Coaches

As a coach you play a crucial part in the success of any player both on the and off the field. Coaches can often be one of the most significant role models in the lives of our young people particularly. 

Setting up the environment: Leading vulnerability as a coach

When it comes to the wellbeing of our young people we know that although they are the group most likely to need help they are also the least likely to seek it. Thus, creating an environment where people feel comfortable to speak about their wellbeing and ask for support when they need it is even more important. 

Derren Witcombe, Head Coach of Northland rugby, shares his perspective on the importance of role-modelling vulnerability as a coach to lead the way in showing players it is OK to ask for help. 

Player distress: what are the triggers?

Like any environment, rugby comes with it’s own unique stressors that can make a player more at risk for experiencing depression, anxiety and/or distress. Knowing what these triggers are can give you a head start to ensuring they have extra support during the tough times. 

The 4 most common triggers for player distress are:

  • Injury, especially long-term
  • Retiring from the game
  • Performance pressure
  • High expectations from others

Listen to Derren Witcombe share his thoughts on the pressures players face. 

Common signs of mental distress

As a coach you can often spend as much time with a player as their family and friends. If they’re going through a tough time, you may be able to pick-up on some of the changes. Below are key signs to look out for, particularly if they last for 2 weeks or more.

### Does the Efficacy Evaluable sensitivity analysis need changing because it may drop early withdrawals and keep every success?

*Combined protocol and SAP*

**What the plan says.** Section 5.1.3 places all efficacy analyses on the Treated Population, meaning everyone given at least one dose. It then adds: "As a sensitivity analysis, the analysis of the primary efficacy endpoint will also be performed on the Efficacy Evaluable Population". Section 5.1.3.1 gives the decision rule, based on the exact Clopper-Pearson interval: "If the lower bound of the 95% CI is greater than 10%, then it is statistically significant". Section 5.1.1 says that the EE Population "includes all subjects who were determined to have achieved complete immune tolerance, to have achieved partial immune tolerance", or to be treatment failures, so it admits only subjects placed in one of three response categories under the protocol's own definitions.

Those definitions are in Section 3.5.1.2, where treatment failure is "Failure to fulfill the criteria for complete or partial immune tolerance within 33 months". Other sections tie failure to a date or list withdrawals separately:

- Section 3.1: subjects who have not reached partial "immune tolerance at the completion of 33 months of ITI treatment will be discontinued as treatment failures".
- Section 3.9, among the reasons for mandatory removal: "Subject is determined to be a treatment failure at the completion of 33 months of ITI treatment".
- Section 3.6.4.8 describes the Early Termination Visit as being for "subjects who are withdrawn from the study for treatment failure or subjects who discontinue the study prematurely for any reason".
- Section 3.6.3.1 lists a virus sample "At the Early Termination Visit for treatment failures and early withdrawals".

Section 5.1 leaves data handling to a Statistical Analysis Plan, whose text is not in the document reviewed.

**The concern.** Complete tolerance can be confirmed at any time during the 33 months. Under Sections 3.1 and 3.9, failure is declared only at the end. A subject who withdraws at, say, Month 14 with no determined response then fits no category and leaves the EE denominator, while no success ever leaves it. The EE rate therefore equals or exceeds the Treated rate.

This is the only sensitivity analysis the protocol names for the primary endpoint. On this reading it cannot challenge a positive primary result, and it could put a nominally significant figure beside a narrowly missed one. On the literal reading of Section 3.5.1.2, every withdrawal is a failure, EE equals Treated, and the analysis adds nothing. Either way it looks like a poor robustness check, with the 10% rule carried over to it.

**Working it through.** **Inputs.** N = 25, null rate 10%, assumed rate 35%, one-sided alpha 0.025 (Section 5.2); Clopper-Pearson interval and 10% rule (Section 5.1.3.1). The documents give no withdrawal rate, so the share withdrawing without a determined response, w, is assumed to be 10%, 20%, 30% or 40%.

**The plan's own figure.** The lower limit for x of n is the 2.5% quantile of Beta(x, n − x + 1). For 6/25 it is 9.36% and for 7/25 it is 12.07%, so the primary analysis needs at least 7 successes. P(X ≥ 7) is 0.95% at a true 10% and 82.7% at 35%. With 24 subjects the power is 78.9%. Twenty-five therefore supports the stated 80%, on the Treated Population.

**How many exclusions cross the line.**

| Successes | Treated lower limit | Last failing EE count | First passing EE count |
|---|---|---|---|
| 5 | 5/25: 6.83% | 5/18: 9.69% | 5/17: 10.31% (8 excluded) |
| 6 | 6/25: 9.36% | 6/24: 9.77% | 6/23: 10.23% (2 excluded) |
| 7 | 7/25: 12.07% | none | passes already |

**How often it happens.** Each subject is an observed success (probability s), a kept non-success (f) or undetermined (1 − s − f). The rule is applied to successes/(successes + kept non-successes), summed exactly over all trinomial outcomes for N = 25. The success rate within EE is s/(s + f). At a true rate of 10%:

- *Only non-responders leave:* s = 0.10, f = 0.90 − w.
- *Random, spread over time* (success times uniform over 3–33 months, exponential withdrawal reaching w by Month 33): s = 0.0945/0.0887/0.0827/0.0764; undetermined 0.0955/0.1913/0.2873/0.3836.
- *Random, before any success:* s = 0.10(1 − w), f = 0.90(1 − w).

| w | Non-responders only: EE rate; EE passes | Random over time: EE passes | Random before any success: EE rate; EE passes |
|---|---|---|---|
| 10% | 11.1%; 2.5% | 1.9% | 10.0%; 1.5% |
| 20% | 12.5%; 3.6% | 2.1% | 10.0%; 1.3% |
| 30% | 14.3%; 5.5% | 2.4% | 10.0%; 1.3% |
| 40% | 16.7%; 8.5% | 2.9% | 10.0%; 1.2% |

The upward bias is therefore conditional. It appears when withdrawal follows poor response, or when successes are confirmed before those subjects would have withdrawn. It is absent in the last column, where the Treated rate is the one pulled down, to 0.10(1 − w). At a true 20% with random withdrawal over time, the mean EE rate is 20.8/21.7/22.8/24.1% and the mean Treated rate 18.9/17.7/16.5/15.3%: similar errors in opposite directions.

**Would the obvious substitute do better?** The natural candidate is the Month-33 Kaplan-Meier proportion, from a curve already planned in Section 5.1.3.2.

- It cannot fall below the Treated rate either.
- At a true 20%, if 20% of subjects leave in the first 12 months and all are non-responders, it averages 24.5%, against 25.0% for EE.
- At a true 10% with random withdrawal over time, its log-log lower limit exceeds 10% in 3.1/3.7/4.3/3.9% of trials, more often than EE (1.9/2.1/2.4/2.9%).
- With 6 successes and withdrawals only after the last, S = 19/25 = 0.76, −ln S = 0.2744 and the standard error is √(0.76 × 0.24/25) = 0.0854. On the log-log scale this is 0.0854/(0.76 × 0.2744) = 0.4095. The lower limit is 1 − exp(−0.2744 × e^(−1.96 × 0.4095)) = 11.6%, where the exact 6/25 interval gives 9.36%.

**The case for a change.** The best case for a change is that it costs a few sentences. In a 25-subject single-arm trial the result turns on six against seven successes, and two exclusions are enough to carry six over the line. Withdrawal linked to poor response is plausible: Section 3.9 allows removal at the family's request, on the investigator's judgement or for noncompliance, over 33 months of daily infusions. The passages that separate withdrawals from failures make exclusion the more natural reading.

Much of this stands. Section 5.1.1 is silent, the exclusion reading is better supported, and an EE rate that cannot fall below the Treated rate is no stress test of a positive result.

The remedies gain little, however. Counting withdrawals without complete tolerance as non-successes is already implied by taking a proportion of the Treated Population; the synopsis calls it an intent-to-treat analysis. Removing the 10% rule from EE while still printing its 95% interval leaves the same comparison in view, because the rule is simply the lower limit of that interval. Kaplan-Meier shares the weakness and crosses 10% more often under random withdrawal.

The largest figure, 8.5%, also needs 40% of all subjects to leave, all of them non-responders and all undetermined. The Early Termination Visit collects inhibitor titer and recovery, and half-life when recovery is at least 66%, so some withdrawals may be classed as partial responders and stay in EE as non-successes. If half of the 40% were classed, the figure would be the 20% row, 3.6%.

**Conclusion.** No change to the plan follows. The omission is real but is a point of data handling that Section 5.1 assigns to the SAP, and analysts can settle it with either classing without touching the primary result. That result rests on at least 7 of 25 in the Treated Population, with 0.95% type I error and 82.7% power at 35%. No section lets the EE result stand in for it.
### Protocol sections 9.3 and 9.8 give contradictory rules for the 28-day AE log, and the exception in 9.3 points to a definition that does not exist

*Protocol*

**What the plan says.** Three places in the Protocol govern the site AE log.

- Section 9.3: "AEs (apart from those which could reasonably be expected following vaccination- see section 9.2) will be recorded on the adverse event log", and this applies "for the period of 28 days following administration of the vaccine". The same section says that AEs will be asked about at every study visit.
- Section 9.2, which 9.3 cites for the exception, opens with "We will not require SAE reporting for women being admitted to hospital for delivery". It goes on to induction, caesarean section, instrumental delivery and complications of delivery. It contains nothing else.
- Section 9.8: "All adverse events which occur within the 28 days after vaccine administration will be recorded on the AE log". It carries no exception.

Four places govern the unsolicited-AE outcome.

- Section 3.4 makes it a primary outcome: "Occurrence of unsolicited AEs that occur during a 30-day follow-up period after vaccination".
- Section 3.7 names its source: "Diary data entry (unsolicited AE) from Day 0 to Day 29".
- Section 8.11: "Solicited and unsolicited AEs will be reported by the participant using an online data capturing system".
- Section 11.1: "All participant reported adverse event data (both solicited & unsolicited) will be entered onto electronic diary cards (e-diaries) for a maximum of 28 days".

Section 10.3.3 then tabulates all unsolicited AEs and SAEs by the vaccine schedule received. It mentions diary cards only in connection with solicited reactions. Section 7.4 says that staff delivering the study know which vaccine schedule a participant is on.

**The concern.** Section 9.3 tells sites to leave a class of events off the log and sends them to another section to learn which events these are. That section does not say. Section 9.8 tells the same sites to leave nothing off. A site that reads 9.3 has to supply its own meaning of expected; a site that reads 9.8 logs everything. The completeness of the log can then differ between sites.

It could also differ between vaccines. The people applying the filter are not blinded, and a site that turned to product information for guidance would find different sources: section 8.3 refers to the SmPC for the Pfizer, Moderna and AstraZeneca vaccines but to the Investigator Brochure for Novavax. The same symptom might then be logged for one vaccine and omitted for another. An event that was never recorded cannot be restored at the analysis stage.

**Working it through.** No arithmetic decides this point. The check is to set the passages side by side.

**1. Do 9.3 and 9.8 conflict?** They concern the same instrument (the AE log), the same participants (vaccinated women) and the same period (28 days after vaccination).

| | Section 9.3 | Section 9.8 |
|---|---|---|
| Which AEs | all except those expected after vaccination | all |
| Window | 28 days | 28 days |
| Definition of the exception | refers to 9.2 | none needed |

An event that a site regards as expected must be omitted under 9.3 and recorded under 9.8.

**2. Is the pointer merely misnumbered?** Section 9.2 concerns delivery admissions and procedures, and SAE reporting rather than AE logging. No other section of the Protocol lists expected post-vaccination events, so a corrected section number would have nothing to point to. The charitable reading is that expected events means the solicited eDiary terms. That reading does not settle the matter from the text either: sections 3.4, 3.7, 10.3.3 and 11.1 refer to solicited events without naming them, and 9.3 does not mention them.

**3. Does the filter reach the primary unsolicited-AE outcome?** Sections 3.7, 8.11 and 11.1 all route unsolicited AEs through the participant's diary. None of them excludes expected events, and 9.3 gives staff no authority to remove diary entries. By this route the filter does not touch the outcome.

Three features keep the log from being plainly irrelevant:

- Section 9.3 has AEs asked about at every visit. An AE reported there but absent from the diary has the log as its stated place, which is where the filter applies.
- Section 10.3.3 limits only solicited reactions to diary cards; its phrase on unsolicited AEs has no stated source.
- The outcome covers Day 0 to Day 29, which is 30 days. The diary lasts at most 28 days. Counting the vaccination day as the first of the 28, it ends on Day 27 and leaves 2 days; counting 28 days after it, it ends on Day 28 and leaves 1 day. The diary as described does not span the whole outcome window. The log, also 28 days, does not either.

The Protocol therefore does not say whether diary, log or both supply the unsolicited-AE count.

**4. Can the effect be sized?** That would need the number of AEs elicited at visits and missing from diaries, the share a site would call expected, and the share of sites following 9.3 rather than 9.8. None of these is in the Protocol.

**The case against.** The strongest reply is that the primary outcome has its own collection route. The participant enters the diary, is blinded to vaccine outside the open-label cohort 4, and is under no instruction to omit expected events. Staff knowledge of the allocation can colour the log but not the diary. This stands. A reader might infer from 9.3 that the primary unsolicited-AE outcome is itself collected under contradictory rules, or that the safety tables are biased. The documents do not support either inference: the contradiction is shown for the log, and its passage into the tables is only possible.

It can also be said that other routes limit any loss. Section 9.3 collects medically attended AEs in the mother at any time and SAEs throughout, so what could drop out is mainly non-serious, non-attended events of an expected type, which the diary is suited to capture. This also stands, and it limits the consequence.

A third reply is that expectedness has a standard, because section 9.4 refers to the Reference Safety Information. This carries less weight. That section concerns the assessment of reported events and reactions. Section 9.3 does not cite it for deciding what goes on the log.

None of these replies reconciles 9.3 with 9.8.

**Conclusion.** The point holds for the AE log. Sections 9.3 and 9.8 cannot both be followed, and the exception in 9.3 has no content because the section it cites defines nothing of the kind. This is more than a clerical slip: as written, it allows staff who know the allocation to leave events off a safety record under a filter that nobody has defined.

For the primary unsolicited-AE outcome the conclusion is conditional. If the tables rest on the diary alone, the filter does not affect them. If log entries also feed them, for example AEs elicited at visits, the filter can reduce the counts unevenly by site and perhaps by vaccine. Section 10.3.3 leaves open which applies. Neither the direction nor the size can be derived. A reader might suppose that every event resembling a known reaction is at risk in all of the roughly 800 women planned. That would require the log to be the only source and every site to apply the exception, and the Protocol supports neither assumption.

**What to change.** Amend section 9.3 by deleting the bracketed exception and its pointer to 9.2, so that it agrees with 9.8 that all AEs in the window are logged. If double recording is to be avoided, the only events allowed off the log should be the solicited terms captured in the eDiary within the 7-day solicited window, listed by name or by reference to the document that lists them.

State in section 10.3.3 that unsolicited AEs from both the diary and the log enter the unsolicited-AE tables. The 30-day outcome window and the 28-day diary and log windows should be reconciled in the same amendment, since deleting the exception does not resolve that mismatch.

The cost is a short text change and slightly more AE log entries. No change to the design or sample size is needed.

• Feeling sad or hopeless
  • Extreme mood swings
  • Changes in eating and sleeping habits (too much/little)
  • Outbursts of anger, violence or aggression
  • Isolating themselves from others
  • Speaking about suicide or self-harm
  • Increase in use of drugs or alcohol
  • Not taking care of their physical appearance or hygiene
  • Feeling “on edge” or stressed and anxious

Knowing how to help 

It’s really important to understand that recognising a concerning change in someone else does not then make you responsible for that person. However, it does mean you have a responsibility to do something about it. 

Your actions might consist of something as small as asking them how they are and reminding them of the places where they can seek help.

You can also yourself available and approachable to talk. They might not take you up on the offer straight away but knowing that they have a safe space to offload their feelings when they need to is important. Below are five helpful steps for checking-in with a player or someone you’re worried about. 

- Share what you've noticed

- Ask questions

- Listen and acknowledge

- Remind them they're not alone

- Follow-up